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Drinking, Pregnancy And Sexism: The CDC's Women-Only Focus Is Retrograde

The introduction of the home pregnancy test in the 1970s came with much controversy. (Tatiana Vdb/Flickr)
The introduction of the home pregnancy test in the 1970s came with much controversy. (Tatiana Vdb/Flickr)
This article is more than 3 years old.

The primary reason I am confident that women’s gains in recent decades in the U.S. will never be totally reversed is the wide availability of birth control. Thanks to Margaret Sanger’s extraordinary energy, dedication, and courage, about a century ago, we began to change from being a nation in which it was illegal to inform women about birth control options, to one where our great-grandmothers could seek out information, and devices.

There are so many pieces to liberating women from their historically-typical positions of servitude — allowing them to own property, to divorce, to learn to read, etc. --  yet to my mind, broader access to birth control was a tipping-point-moment that sometimes doesn’t get its due.

Why, in 2016, would the CDC even dream of addressing only women? Where are their partners?

In the century since Sanger, we’ve made good progress, but we have a long way to go. American families lack supports — like affordable top-quality day care, safe, excellent schools, and more flexible work hours — that should, in the richest nation in the world, be basic — a done deal. And the “second shift” still falls disproportionately to women.

Furthermore, it’s naïve to believe that what’s been accomplished will automatically remain in place. History shows otherwise. Lots of really important steps towards equality — whether of gender or of race — evoke backlashes that overtly or subtly erode or undo them. Indeed, I’m not sure we want to face how much activism is really necessary to more firmly bolt our gains into place. (And, by the way, I’m not making a covert case for Hillary versus Bernie.)

One good example of backslide is how our government spokespeople seem unable to accept that birth control is also available for men, and that both partners are responsible for a woman’s pregnancy.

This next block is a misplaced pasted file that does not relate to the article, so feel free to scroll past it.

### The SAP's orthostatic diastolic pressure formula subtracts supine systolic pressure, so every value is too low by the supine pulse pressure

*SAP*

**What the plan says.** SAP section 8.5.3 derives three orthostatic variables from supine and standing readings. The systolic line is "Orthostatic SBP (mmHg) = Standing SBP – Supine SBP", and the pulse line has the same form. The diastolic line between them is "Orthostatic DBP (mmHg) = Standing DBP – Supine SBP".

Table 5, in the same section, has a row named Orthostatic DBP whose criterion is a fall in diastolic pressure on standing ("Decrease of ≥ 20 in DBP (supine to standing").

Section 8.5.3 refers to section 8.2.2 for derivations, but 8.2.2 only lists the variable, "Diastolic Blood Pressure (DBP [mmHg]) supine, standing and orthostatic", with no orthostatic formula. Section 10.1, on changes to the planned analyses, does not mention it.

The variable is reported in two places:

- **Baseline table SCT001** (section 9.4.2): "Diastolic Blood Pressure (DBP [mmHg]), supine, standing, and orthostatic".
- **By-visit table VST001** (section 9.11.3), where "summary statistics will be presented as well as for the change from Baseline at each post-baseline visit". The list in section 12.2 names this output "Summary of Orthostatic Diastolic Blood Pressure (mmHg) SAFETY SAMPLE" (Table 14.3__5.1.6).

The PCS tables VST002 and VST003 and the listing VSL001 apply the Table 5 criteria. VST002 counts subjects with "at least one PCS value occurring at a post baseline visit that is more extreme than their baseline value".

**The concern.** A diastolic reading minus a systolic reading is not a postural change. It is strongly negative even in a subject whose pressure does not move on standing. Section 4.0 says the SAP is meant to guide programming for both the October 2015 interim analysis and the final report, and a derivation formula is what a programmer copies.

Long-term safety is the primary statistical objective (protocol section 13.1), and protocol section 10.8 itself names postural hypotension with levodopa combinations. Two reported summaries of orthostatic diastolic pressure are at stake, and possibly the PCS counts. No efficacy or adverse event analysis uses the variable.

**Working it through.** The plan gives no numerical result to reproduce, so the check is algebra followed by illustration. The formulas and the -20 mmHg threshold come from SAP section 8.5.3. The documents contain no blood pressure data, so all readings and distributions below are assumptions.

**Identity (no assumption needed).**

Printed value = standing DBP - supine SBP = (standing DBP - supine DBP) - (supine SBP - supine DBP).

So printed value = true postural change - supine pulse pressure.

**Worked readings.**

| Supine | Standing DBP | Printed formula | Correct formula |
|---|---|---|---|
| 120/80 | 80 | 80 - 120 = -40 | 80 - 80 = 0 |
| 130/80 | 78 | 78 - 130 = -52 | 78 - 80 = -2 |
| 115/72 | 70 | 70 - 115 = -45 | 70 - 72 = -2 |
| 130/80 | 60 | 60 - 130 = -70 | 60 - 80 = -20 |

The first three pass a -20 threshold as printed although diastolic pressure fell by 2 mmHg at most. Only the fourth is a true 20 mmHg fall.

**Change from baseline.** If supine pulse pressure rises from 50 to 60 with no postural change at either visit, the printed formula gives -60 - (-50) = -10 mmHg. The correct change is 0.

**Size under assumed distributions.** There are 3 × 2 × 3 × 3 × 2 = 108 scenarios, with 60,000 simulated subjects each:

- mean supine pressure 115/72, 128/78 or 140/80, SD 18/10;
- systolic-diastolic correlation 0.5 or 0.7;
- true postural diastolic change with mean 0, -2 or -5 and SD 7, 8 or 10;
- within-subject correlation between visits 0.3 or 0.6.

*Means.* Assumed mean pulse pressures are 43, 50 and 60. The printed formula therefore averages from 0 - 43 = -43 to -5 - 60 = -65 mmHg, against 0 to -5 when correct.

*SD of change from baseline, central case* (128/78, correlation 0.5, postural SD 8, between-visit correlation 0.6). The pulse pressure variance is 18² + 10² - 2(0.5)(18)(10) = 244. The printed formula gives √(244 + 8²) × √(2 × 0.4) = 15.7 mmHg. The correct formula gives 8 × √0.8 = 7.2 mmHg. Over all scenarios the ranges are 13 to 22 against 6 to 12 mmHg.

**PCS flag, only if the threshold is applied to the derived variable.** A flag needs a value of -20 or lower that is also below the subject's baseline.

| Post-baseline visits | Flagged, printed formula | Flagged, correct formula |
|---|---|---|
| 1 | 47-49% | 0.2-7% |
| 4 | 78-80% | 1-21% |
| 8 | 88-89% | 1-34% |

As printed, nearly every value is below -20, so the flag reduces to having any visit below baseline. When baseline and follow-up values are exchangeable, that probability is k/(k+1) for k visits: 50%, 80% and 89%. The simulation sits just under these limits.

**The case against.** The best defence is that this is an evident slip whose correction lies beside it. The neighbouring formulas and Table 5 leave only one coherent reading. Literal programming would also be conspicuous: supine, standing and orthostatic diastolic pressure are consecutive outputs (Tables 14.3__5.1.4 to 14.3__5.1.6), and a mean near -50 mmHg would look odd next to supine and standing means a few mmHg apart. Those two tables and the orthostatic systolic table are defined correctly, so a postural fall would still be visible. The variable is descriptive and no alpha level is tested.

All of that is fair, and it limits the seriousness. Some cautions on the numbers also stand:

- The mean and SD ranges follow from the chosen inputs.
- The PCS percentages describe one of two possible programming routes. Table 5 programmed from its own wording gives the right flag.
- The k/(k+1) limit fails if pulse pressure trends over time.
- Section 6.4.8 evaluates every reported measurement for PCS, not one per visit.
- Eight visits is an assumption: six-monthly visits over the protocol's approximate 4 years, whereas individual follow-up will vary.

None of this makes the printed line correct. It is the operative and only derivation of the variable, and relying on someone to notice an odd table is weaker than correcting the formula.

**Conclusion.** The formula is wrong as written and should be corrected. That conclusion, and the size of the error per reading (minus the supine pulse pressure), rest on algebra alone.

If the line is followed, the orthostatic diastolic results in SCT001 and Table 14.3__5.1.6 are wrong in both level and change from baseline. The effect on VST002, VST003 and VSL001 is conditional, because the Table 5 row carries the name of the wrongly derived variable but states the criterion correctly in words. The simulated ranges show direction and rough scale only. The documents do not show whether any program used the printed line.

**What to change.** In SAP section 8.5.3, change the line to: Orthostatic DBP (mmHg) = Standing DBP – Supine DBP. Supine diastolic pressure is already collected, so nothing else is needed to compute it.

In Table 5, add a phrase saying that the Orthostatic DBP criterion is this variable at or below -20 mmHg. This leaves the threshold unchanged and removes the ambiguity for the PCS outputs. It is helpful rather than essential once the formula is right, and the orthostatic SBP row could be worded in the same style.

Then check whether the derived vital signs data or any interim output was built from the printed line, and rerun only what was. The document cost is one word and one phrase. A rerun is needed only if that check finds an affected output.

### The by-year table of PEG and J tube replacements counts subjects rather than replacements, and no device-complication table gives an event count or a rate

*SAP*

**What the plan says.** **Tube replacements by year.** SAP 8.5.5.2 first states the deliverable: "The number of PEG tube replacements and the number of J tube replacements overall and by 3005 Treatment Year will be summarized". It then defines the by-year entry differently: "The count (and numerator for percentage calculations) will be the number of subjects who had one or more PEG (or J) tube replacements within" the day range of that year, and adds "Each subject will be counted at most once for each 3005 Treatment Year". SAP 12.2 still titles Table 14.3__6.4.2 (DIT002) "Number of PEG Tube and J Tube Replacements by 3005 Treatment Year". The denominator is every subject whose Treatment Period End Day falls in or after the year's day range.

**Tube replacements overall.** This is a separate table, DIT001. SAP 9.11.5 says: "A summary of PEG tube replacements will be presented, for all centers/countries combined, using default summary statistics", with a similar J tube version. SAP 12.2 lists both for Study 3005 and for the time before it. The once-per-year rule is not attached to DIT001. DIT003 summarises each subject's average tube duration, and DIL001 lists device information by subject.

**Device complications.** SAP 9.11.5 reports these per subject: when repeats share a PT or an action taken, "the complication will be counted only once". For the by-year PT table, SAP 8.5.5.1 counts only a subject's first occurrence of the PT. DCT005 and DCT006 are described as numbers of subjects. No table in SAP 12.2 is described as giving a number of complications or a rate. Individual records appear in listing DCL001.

Exhibit A: the CDC’s new policy on pregnant women and alcohol. Putting aside that its absolute prohibition is news to those of us who gave birth to healthy children even after drinking the occasional glass of wine, the women-only focus is retrograde.

What am I fussing about? Here’s the beginning of the CDC press release:

“An estimated 3.3 million women between the ages of 15 and 44 years are at risk of exposing their developing baby to alcohol because they are drinking, sexually active, and not using birth control to prevent pregnancy, according to the latest CDC Vital Signs report released today. The report also found that 3 in 4 women who want to get pregnant as soon as possible do not stop drinking alcohol when they stop using birth control.”

Forgive me for being crass, but are they talking only to single women who are alone in their apartments drinking and pursuing solitary sexual activities aimed at impregnating themselves? Now there’s a scenario to make national policy about.

has anyone studied what happens to male drinker’s sperm? ...tell me that men who are soused and procreating aren’t just as responsible for possible fetal harm as women are.

Why, in 2016, would the CDC even dream of addressing only women? Where are their partners? Why are they not admonishing men to control how much they drink if they are pursuing parenthood, and admonishing them to protect their future children by using birth control if they are out with women who are also enjoying a drink? They might even spend a moment reminding them to be wary assuming consent from women who may have had too many drinks.

And where are the studies about fathers and alcohol? Tell me that a vodka-soaked sperm is undamaged in all ways. What do we know about the way repeated binging might pickle it? Yes, I totally understand that women have eggs for a lifetime, and men produce new sperm. But has anyone studied what happens to male drinker’s sperm?  Even if there’s no science, tell me that men who are soused and procreating aren’t just as responsible for possible fetal harm as women are.

It’s ridiculous that these heavy-toned medical warnings are aimed only at one gender. Two people enjoy sex together, but only one is responsible for pregnancy? The society resists giving women the control they have every right to have over their own bodies, and at the same time continues to hold them asymmetrically responsible for the health of their children. Enough already.

Related:

Janna Malamud Smith Cognoscenti contributor
Janna Malamud Smith is a psychotherapist and writer.

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